There’s no time like the present for businesses to start addressing workplace well-being – it is becoming one of the biggest challenges facing employers today. Many organisations are recognizing that employee mental health and well-being are crucial for productivity and engagement and are taking steps to address this.
This challenge has been brought to the forefront by the pandemic, which led to increased stress and anxiety for many workers due to job insecurity, health concerns, and social isolation. Employers are increasingly focusing on creating environments that promote well-being, including implementing mental health support, promoting work-life balance, and providing employees with the resources they need to manage their mental health effectively.
How big is the problem?
Let’s start by looking at the numbers. Stress, anxiety and depression are major causes of sickness absence in the UK, and as a result, they cost employers a significant amount of money. In fact, according to the Mental Health Foundation, the cost of mental health problems to UK employers is estimated to be around £34.9 billion each year. This figure includes costs associated with absenteeism, , and staff turnover. It’s clear that supporting employees’ mental health is not only important for their well-being, but it can also have a significant impact on the bottom line of businesses.
Research by Mind.org has shown that 21% of people have called in sick to avoid stress at work, whilst 14% of those surveyed said that they had resigned (and 42% had considered resigning) due to workplace stress.
How does this impact individuals and businesses?
Mental health is defined by the World Health Organization as a state of well-being in which every individual realises his or her own potential, can cope with the normal stresses of life, can work productively and fruitfully, and is able to make a contribution to her or his community. Clearly, poor mental health has serious implications for the individual, but what knock-on effects does this have for businesses?
- Increased absenteeism
- Presenteeism (being at work but not fully productive)
- Increased employee turnover
- Lack of career progression for employees
How can you ensure that your employees feel supported?
There are a few strategies you can put in place, some to prevent issues from arising and others to help deal with them if they arise.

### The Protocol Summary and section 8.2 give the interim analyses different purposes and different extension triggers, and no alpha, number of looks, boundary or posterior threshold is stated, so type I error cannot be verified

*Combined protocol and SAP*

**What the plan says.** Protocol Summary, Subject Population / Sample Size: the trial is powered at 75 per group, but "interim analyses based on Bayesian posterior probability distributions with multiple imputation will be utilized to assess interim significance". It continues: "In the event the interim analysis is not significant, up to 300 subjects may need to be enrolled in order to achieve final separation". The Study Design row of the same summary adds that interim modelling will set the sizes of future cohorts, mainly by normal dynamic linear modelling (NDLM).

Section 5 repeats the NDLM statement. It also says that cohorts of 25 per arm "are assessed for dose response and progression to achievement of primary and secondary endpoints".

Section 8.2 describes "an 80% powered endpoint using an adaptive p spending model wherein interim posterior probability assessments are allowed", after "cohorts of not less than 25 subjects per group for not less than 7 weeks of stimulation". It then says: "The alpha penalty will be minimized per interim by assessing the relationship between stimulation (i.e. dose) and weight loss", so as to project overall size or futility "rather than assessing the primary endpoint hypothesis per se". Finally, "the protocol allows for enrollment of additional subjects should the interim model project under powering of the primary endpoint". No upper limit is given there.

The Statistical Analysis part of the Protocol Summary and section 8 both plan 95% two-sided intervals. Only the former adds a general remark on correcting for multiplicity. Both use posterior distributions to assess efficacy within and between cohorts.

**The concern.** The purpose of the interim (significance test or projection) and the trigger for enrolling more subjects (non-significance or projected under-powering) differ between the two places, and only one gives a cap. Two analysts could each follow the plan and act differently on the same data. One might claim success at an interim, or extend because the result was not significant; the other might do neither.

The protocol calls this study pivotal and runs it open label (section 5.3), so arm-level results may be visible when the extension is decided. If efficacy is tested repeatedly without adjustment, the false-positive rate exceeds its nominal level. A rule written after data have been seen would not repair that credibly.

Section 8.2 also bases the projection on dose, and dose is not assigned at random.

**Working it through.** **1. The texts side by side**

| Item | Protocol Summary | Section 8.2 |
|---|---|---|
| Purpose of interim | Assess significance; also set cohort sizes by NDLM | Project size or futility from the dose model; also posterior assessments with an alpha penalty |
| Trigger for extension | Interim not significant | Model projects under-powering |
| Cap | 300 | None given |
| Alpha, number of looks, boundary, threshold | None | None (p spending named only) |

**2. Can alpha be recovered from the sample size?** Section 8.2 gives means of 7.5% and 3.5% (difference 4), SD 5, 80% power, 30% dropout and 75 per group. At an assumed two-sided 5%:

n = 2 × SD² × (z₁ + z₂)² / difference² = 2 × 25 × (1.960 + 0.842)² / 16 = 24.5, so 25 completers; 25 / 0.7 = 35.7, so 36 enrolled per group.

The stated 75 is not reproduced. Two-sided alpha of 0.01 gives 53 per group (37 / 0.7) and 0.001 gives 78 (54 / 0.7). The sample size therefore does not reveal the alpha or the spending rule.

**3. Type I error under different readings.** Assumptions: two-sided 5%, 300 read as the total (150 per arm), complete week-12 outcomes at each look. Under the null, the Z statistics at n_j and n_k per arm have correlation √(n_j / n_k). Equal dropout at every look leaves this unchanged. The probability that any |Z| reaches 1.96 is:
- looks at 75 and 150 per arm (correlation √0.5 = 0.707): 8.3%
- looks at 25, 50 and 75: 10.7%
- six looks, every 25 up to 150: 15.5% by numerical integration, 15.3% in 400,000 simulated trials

Promote overall mental and physical wellbeing
- Gym memberships, yoga classes, cycle-to-work schemes – anything you can do to incentivise physical health. Simply encouraging your employees to take regular breaks and get up and move around throughout the day can be valuable.
- Provide healthy food options: Consider offering healthy snack options in the office or organising healthy lunch options during meetings.
- Encouraging work-life balance through flexible working and not creating a culture where employees feel obligated to work late, or answer emails at all hours of the day.
- Let employees feel supported and appreciated in their roles – be open and accepting about doctors’ appointments, family commitments, and so on. Encourage positive interactions between team members and create a culture of open communication.
- Promote general mental health awareness. Provide information on mental health topics, such as stress management and mindfulness. You could also consider offering mental health support resources and training for managers and employees (as discussed below).
Assess your employees’ workloads regularly
Take the time to assess employees’ individual workloads, just as you would their performance. Managers.co.uk suggest two questions you should constantly be asking yourself: “Is there an individual who is always the last one in the office?” and “Are you and your team working too many hours?”
Look out for signs of poor mental wellbeing
According to bupa.co.uk, here are some of the possible early signs of poor mental health:
- Poor concentration
- Being easily distracted
- Worrying more
- Finding it hard to make decisions
- Feeling less interested in day-to-day activities
- Low mood
- Feeling overwhelmed by things
- Tiredness and lack of energy
- Sleeping more or less
- Talking less and avoiding social activities
- Talking more or talking very fast, jumping between topics and ideas
- Finding it difficult to control your emotions
- Drinking more
- Irritability and short temper
Train individuals in your workplace on mental health issues
This could involve formal training for all managers to be more aware of and equipped to deal with mental health issues, or identifying a group of mental health advocates – individuals in your workplace who are passionate about mental health and well-being. Work to provide them with comprehensive, covering topics such as ways to recognise signs of poor mental health, supporting employees in crisis, and accessing mental health resources.
Cultivate a culture of openness
Foster an open and supportive culture where people experiencing mental health issues feel like they can ask for help. Encourage your advocates to create a culture of open communication and support – this could include organising mental health awareness campaigns and hosting informal group meetings to discuss mental health issues. It can also involve senior staff taking the lead and being open about their own mental health, showing that it’s not a sign of weakness.